Kurtz: Are my methods unsound?
Willard: I don’t see any method at all, sir.
Kurtz: I expected someone like you. What did you expect? Are you an assassin?
Willard: I’m a soldier.
Kurtz: You’re neither. You’re an errand boy, sent by grocery clerks, to collect a bill.
— Apocalypse Now (1979), written by John Milius and Francis Ford Coppola
The Daily Dialogue theme for the week: War.
Trivia: Marlon Brando improvised a lot of Kurtz’s dialogue, including an eighteen-minute speech of which only two minutes survived the final cut. According to Peter Manso’s “Brando,” Meade Roberts, screenwriter for The Fugitive Kind (1960), later heard the entire monologue and said that while some of it was incoherent, most of it was brilliant. At the end of the speech, Brando reportedly said to director Francis Ford Coppola, “Francis, I’ve gone as far as I can go. If you need more, you can get another actor.”
Dialogue On Dialogue: The first intersection of these two characters. No subtext. Up top direct dialogue, both men laying cards out on the table.
LT. COL. JOHN CAMBRIDGE: So, you getting along with the other soldiers in your unit?
SPECIALIST OWEN ELDRIGE: Yeah, My team’s great. My team leader is inspiring.
Are you being sarcastic, soldier?
SPECIALIST OWEN ELDRIGE: No. He’s going to get me killed. Almost died yesterday. At least I’ll die in the line of duty, proud and strong.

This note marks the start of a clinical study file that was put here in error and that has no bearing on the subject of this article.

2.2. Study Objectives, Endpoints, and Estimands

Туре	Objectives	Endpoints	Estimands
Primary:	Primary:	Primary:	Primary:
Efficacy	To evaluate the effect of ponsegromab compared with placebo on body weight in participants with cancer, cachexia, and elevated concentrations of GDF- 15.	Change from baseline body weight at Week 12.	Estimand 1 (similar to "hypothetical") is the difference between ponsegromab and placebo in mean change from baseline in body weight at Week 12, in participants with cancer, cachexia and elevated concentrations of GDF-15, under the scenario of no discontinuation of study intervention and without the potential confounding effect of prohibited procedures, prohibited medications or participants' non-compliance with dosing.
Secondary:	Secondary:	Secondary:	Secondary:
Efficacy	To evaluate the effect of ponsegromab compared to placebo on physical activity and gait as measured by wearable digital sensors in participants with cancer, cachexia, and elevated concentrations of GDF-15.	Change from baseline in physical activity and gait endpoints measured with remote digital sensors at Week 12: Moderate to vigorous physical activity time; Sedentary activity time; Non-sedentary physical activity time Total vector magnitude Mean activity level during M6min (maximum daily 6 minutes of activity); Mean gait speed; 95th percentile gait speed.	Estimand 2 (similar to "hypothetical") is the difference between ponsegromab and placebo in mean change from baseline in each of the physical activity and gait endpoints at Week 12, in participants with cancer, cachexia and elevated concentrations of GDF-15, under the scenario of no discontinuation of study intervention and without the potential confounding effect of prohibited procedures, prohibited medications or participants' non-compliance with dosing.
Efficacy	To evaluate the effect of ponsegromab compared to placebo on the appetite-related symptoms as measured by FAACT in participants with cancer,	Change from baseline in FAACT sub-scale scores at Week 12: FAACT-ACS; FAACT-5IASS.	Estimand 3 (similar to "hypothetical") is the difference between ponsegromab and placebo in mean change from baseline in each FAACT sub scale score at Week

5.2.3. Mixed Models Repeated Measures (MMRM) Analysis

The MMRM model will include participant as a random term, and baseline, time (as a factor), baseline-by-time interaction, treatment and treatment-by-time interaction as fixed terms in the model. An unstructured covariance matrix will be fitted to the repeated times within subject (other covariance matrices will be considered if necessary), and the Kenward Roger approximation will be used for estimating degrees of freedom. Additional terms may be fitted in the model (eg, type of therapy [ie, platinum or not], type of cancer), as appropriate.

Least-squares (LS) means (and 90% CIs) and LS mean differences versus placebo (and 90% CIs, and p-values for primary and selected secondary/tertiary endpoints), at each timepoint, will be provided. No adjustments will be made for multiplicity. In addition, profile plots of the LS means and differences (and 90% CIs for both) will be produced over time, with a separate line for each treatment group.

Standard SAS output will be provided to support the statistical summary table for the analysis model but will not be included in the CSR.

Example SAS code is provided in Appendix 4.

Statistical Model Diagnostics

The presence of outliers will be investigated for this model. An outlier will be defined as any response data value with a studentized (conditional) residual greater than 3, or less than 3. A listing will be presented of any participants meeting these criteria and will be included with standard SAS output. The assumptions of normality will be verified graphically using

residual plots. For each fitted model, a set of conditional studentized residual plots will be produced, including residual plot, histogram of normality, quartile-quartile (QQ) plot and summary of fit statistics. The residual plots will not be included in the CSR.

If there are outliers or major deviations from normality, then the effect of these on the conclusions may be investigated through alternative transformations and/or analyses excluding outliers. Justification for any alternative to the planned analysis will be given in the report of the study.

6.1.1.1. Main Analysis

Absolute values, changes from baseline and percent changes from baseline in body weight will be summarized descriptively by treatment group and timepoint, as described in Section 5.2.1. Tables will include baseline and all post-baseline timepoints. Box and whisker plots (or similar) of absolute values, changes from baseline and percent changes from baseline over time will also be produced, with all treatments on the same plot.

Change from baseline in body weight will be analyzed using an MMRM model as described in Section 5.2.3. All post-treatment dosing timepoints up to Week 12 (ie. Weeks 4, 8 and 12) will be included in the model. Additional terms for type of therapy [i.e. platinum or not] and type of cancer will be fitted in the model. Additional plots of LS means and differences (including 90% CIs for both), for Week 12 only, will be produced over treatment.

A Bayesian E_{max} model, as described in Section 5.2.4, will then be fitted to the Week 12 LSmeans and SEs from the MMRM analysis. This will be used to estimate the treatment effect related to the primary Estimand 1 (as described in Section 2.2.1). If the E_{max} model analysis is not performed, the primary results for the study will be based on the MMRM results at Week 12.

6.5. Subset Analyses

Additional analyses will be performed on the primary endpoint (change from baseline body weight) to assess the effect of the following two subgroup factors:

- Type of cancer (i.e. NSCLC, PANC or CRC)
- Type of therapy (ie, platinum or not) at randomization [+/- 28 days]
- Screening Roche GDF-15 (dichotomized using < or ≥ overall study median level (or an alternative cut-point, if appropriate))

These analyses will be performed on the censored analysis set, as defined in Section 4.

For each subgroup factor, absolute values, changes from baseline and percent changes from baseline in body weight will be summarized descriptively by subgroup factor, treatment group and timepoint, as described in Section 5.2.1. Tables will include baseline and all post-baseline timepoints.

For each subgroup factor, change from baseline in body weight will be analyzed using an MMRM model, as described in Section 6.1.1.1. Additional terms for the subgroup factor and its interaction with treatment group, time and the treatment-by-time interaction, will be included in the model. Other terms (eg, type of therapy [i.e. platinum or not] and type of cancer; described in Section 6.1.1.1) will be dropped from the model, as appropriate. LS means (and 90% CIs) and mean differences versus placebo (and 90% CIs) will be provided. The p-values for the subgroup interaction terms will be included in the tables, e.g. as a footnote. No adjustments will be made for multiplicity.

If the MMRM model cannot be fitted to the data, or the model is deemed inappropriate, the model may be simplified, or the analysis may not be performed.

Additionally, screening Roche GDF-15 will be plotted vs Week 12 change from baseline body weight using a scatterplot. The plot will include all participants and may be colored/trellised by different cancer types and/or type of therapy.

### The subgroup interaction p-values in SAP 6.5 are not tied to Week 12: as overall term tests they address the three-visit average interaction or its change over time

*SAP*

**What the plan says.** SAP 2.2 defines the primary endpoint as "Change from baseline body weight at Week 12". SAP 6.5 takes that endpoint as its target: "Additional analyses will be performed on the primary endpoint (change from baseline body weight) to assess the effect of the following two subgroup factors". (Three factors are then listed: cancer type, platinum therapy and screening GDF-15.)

LT. COL. JOHN CAMBRIDGE: You know, this doesn’t have to be a bad time in your life. Going to war is a – is a once in a lifetime experience. It could be fun.
— The Hurt Locker (2008), written by Mark Boal
The Daily Dialogue theme for the week: War. Today’s suggestion by Katha.
Trivia: After Lina Wertmüller for Pasqualino Settebellezze (1975), Jane Champion for The Piano (1993) and Sofia Coppola for Lost in Translation (2003), Kathryn Bigelow is only the fourth woman to direct a film nominated for the Academy Award for Best Picture.
Dialogue On Dialogue: “Going to war is a – is a once in a lifetime experience.” What a line! This could meant sarcastically but as the psychiatrist states some lines before, he is not so much into sarcasm. And this kind of lifetime experience stops the film characters to resume their normal life at home (thinking of the protagonist totally overwhelmed by the choice of cereals).
FIRING SQUAD LEADER: Would you like a padre?
LT. HARRY “BREAKER” MORANT: No thank you. I’m a pagan.
FIRING SQUAD LEADER: And you?
LT. PETER HANDCOCK: (to Breaker Morant) What’s a pagan?
LT. HARRY “BREAKER” MORANT: Oh, it’s somebody who doesn’t believe there’s a divine being dispensing justice to mankind.
Hancock turns to the firing squad leader.
LT. PETER HANDCOCK: I’m a pagan, too.
LT. HARRY “BREAKER” MORANT: There is an epitaph I’d like. Matthew 10:36.
FIRING SQUAD LEADER: All right, gentlemen.
LT. HARRY “BREAKER” MORANT: Well, Peter, this is what comes of empire building.